Jeremy Likes TV

I like TV. Probably more than any human should.

TV Diary | Parenthood: “Missing”

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TV Diary | Parenthood – Episode 3.11 – “Missing” – Original Airdate: 11/29/11

Editor’s note: New feature time here on the blog. I’m kind of shamelessly stealing from The AV Club’s format for their episode reviews, but I don’t think they’ll care much. I’m actually going to start doing some mini-reviews that I’m calling TV Diary. As we enter the digital age, DVRs have become much more prevalent over the past five years and many people tend to keep up with their favorite shows on their own pace. Many, like myself, rarely watch anything live so the stockpile of shows on the ol’ TiVo can get rather large. TV Diary will give you a look at what I’ve been watching – it may be a show that aired months ago, or it could be a show that aired just last night. My hope is that maybe I’ll turn you on to something you haven’t been watching or warn you away something that’s terrible. At the very least, it’ll allow me to exercise my writing muscles. Anyway, onto the entry.

One of the problems with Parenthood  is that its sprawling ensemble cast necessitates focus given to one of the four main Braverman siblings on a rotating basis. That, in and of itself, is fine but when a storyline isn’t resonating – such as the recent martial conflict between Adam (Peter Krause) and Kristina (Monica Potter) – it tends to drag the entire show down with it. A little backstory: Adam and his brother Crosby (Dax Shepard) started a recording studio earlier in this third season of the show and hired a nubile young assistant named Rachel (Alexandra Daddario) who, in a vulnerable, drunken haze planted a kiss on the very married Adam. Since Parenthood is a fairly nuanced show, Rachel’s mistake was shown for what it was – a mistake. The Rachel character has been drawn as someone who is very good at her job, has an obvious and legitimate skill for the music business, and is simply a decent person who made a mistake. But, as Kristina has proven to be THE WORST over Parenthood’s two and a half seasons, she’s ordered Adam to fire Rachel. Adam, being a decent person himself, can’t bring himself to do that and when Kristina finds out he’s failed to carry out her demand she initiates a cold war between herself and Adam. The Parenthood writers do what they can to redeem Kristina somewhat [1], but the character has become so problematic that it’s difficult to feel any kind of sympathy for her or her situation [2]. Ultimately – after a falsely dramatic scene where Max, unable to cope with the fact that neither of his parents are available to take him on an outing due to being preoccupied with their own crap [3] – Adam and Kristina come to an understanding: Adam capitulates and agrees to fire Rachel, causing Kristina to call Rachel [4] herself and bury the hatchet while warning her that nothing like the kiss had better happen again. Thankfully, this less than expertly-executed storyline seems to have drawn to a close in “Missing,” hopefully giving Parenthood a chance to return to a better version of itself.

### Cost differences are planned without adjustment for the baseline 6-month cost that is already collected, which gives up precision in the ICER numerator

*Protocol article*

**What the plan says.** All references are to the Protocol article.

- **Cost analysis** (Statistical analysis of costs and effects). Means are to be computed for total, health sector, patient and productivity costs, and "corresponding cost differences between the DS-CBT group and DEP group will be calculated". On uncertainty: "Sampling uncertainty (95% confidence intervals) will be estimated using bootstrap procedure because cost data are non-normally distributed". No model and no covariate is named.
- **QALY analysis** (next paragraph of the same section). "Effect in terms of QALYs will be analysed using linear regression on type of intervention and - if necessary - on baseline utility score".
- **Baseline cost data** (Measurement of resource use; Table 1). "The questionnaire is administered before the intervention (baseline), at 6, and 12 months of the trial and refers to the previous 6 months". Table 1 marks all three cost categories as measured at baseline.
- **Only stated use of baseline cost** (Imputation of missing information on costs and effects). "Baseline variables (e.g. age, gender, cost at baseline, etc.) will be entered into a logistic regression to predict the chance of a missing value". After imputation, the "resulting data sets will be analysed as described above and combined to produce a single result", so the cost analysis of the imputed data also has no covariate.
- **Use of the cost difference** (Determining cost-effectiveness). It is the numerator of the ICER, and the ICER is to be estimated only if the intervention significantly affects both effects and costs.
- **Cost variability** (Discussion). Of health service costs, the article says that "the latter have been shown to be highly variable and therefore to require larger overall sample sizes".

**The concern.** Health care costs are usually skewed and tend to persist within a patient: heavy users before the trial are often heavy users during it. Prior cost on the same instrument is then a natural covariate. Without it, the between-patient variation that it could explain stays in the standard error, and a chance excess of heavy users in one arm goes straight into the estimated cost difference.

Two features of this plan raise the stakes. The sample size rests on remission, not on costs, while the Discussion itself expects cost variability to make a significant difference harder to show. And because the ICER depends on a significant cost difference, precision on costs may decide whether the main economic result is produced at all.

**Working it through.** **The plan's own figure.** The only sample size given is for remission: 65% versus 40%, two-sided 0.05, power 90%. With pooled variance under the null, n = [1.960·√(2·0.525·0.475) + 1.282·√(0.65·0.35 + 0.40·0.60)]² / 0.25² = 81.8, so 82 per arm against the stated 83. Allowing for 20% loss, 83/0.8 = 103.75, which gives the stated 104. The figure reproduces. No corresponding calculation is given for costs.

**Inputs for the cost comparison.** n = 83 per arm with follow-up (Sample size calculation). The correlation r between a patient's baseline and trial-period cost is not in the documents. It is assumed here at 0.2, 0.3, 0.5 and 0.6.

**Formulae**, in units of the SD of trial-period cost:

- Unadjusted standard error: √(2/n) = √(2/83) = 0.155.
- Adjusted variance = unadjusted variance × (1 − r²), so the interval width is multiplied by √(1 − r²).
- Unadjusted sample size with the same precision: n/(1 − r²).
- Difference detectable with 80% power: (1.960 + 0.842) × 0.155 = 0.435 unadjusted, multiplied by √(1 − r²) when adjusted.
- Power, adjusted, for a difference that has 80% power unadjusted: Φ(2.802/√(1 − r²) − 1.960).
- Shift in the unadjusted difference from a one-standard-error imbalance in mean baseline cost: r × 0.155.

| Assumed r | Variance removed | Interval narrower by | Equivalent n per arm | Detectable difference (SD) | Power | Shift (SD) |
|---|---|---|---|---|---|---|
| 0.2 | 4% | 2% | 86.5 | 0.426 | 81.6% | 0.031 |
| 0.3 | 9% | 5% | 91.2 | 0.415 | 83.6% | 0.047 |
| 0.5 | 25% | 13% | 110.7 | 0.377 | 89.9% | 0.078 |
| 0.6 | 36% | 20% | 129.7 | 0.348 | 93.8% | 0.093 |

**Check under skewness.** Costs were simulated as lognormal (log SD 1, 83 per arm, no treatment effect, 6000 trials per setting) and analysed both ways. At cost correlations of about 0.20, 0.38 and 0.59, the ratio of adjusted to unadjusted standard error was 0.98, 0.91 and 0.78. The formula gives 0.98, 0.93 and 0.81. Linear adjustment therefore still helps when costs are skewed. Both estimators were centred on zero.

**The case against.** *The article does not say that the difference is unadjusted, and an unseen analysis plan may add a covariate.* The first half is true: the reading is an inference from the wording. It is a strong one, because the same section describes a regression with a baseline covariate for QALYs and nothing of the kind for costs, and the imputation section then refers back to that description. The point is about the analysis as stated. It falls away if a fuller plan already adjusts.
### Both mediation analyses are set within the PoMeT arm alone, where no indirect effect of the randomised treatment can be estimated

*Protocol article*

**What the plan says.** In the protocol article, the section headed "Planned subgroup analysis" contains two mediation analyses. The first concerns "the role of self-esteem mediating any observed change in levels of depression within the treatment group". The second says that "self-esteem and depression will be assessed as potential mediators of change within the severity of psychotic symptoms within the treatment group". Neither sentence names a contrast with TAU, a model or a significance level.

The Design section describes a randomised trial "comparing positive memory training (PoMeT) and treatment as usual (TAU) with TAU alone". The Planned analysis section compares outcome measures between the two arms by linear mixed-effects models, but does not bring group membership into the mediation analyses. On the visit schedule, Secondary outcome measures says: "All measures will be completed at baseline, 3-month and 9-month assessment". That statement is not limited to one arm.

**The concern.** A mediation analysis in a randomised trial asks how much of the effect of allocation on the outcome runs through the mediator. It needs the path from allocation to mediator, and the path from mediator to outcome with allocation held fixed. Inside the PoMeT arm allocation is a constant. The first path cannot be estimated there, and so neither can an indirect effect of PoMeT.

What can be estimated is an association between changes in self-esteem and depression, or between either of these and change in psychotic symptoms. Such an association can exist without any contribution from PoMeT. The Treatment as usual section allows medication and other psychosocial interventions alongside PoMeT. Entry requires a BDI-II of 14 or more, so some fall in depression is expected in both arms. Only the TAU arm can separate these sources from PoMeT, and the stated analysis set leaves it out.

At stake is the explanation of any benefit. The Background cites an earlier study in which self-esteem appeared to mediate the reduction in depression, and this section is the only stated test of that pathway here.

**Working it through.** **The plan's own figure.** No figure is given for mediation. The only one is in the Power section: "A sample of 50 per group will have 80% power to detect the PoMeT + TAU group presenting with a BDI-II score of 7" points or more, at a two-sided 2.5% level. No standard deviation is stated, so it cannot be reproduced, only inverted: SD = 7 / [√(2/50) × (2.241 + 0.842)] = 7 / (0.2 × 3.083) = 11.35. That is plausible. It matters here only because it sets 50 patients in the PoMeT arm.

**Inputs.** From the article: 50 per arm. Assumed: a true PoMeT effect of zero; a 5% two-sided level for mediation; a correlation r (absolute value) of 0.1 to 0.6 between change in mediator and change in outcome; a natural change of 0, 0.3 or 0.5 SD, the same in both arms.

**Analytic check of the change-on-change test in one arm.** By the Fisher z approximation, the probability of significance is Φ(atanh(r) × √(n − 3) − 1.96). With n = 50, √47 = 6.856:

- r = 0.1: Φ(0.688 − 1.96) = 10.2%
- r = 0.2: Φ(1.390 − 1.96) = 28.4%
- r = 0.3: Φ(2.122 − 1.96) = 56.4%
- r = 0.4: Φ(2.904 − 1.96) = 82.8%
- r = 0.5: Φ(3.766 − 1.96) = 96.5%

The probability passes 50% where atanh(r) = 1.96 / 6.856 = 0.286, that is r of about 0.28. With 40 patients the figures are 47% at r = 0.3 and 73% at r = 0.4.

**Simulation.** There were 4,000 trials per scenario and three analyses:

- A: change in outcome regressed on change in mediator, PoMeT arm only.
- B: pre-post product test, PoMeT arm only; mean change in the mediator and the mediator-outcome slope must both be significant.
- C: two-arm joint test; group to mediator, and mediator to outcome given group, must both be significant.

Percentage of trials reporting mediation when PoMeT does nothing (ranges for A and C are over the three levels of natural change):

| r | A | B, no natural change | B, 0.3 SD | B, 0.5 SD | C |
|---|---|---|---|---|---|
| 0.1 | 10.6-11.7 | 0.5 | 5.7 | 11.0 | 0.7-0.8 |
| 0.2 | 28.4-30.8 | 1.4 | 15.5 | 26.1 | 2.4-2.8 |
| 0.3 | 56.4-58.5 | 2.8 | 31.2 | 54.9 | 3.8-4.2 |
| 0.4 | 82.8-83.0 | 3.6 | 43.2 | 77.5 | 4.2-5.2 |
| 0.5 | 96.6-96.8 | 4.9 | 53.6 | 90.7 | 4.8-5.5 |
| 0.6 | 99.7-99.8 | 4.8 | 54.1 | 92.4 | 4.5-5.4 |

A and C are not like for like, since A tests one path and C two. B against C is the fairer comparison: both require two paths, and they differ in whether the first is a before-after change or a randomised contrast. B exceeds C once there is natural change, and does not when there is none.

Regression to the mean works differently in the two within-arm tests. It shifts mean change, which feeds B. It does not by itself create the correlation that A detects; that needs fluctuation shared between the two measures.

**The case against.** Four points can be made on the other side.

[1] She does offer a job to her downtrodden niece Amber (Mae Whitman) and there’s a nice scene where Amber expresses doubt that she’ll be able to avoid disappointing Kristina, leading Kristina to provide her with a nice show of faith in her abilities in callback to Amber’s work with Kristina’s Asperger’s-afflicted son, Max (Max Burkholder) earlier in the season. Big fan of continuity – I like when past storylines pay off in future ones.
[2] It’s also difficult to not yell nasty names at her as I watch the show. Suffice it to say, my wife is not amused by this.
[3] Which, in fairness, does lead to a nice scene where Adam and Kristina’s teenage daughter Haddie (Sarah Ramos) expresses her earned frustration with dealing with Max’s condition. As always, Parenthood is never better than when one or more of its characters are yelling at each other.
[4] Never mind that Rachel called Kristina herself earlier in the episode after receiving counsel from Crosby and was shut down icily. Have I mentioned that Kristina is THE WORST?

Miscellany:

*Sarah (Lauren Graham) wasn’t given much to do in this one, but the way that Graham played the combination of fear, shock, acceptance, and excitement when her much younger boyfriend, Mark (Jason Ritter), offhandedly mentioned that he’d like to have children with her after a day of babysitting Adam and Kristina’s infant daughter was a masterful display of wordless acting.
*Just as nice was Crosby’s realization that his ex-girlfriend (and baby mama) Jasmine’s (Joy Bryant) new boyfriend, Dr. Joe (D.B. Woodside) is actually a good guy after the good doctor leaves seats on the 50-yard line at a University Of California football game in order to tend to Crosby and Jasmine’s injured son Jabbar (Tyree Brown). Crosby’s acceptance that Joe isn’t the enemy and the guilt he felt over sleeping with Jasmine in the last episode, “Mr. Wonderful,” put nicely in perspective his own betrayal of Jasmine in season two with Minka Kelly’s Gaby.
*After being extorted by the boyfriend of their surrogate/adoptive mother Zoe in “Mr. Wonderful,” Julia (Erika Christensen) attempts to make a clean break after Zoe confronts the boyfriend over his dickishness. This isn’t entirely surprising because did anyone really think they weren’t going to end up with the baby? Also, this sets up the birth nicely for February sweeps in a month.
*Zeek’s (Craig T. Nelson) dick medicine commercial premieres. And it’s awful.
*I can’t remember… I mentioned that Kristina is THE WORST, right?

Episode Grade: C+

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Written by jeremylikestv

January 4, 2012 at 9:49 pm

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